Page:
Wake County Schools

Parents, students, teachers rally for return to in-class learning in Wake County

Posted October 1, 2020 8:19 p.m. EDT
Updated October 1, 2020 10:34 p.m. EDT

— About 200 people gathered in Cary Thursday evening, calling for public school students in Wake County to be allowed to return to the classroom.

Parents, students and teachers rallied outside the Wake County Public School System's headquarters. Their rally started just before 5 p.m. and emphasized the desire for their children to go back to the classroom.

Parents said they’re noticing their children’s grades and emotional health have suffered during the remote learning the district has been in since mid-March because of the coronavirus pandemic. One student said he feels like he’s not getting a good education and believes online learning has brought on too many challenges.

“Definitely, the internet can be a problem – camera problems, mic problems and you can’t look at the teacher and talk to the teacher, all that kind of stuff,” Cannon Bergestron said.

On Thursday, N.C. Department of Health and Human Services Secretary Mandy Cohen hosted a town hall with the NC association of educators to answer questions on the state’s reopening plan for schools.

“We are trying to understand those long term impacts and because it’s so new we don’t know so we still have a lot to learn,” Cohen said.

Wake County schools have been in all virtual learning since Aug. 17. Currently, Wake county students will slowly be allowed back in the classroom beginning in late October.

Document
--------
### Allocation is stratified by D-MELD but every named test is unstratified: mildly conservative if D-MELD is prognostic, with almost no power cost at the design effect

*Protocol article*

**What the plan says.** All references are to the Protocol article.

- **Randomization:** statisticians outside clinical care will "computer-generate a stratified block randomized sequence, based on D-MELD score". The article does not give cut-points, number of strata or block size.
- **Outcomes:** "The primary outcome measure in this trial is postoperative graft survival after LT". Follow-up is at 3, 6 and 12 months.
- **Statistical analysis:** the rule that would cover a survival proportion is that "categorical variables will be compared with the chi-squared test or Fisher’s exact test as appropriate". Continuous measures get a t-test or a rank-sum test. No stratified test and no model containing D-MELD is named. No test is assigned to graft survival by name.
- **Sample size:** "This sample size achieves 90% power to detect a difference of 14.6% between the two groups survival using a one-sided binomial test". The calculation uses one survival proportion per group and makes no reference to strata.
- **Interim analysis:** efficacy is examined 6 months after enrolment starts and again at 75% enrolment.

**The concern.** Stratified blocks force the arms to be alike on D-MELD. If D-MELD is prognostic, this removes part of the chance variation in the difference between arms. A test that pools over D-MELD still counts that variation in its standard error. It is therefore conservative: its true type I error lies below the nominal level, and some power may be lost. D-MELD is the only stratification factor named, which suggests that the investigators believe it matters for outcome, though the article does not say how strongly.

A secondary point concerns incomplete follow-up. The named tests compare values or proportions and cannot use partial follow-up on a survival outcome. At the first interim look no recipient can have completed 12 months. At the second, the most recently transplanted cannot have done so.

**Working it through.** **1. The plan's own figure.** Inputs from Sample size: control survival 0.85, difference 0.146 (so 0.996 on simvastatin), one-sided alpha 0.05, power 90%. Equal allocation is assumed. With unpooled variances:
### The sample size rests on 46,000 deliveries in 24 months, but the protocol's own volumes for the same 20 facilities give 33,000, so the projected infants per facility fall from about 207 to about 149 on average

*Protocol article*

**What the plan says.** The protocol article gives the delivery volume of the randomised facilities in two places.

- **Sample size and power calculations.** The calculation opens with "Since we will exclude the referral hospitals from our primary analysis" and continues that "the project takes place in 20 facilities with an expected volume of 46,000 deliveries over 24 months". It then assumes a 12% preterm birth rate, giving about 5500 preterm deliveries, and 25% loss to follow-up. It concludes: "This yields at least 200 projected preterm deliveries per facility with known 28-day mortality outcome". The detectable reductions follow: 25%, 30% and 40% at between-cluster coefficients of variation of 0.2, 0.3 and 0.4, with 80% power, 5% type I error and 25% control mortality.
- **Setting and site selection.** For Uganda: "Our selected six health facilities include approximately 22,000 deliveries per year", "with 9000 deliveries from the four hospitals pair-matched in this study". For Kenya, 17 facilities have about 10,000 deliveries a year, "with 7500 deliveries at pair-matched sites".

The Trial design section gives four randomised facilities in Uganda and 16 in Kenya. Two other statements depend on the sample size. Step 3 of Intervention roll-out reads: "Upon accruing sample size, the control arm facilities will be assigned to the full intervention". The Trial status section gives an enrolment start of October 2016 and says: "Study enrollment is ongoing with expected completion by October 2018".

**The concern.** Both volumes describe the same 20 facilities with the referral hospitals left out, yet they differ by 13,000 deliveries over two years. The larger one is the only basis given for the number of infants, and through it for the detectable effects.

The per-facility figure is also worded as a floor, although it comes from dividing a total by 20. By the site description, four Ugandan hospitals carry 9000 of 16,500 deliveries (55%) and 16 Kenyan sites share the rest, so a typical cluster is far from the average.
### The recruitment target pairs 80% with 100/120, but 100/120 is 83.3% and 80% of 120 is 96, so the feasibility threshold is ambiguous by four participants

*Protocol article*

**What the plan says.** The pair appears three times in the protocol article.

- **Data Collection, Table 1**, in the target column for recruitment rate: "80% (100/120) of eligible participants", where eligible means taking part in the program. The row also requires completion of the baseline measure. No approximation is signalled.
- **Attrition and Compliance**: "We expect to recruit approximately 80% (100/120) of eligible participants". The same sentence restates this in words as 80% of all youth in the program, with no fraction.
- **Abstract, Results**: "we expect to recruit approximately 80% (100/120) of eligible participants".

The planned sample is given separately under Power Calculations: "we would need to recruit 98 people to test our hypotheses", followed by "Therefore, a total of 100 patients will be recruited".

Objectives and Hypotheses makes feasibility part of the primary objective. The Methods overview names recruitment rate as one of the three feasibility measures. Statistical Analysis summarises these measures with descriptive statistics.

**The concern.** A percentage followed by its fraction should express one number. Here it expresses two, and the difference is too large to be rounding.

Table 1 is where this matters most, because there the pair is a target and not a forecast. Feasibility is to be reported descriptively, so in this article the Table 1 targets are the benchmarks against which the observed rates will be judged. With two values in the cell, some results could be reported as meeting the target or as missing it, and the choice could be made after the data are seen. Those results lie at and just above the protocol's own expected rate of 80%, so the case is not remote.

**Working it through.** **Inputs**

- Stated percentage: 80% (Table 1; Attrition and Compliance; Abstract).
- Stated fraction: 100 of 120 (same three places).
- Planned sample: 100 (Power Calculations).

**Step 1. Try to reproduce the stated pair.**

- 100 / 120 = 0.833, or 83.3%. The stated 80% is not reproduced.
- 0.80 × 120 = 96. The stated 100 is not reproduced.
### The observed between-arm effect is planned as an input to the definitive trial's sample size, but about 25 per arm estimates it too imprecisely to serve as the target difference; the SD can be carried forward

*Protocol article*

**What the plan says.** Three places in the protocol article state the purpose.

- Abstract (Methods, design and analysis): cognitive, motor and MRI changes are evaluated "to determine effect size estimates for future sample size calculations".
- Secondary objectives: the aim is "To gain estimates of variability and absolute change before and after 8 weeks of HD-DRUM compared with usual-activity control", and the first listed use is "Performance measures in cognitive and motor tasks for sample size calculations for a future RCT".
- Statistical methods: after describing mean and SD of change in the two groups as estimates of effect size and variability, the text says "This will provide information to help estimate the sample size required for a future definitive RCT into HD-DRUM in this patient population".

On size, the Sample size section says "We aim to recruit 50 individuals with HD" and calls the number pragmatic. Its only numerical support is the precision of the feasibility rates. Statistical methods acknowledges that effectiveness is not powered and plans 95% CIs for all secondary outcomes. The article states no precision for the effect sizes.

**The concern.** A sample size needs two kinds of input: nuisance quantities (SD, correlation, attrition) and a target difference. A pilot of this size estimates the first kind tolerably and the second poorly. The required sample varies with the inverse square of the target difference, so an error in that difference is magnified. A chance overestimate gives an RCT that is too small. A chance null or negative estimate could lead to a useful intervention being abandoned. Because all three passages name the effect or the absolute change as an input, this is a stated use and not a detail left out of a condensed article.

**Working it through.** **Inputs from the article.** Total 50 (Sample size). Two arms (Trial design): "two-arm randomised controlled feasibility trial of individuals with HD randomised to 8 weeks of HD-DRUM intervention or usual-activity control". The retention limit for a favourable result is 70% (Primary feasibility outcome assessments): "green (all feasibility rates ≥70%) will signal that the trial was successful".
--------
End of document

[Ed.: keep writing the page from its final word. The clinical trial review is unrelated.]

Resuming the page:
But, for some, that’s not soon enough.

“I am here today to fight for the rights of our children,” said Tara Johnson, who has five children in Wake County schools. She said keeping schools closed is causing more harm than good.

“That’s not the health issue that’s at hand, it’s mental health issues, that’s what our children are suffering from, and educational inequality,” Johnson said.

Keith Sutton, the head of the Wake County Public School System’s Board of Education, issued a statement on Thursday.

“I feel confident the district made the best decision. There are obviously those who feel we are rushing back and some who feel we are not coming back soon enough. We feel we made the best decision for staff faculty and the community.”

Sutton also said the district is still weighing the risk and benefit or returning to school. He said the last thing they want to do is send kids back to school and have an outbreak.

The Wake County Board of Education is slated to meet in person next Tuesday for a work session and meeting. Parents said that, if nothing is done, they will be back to rally again.

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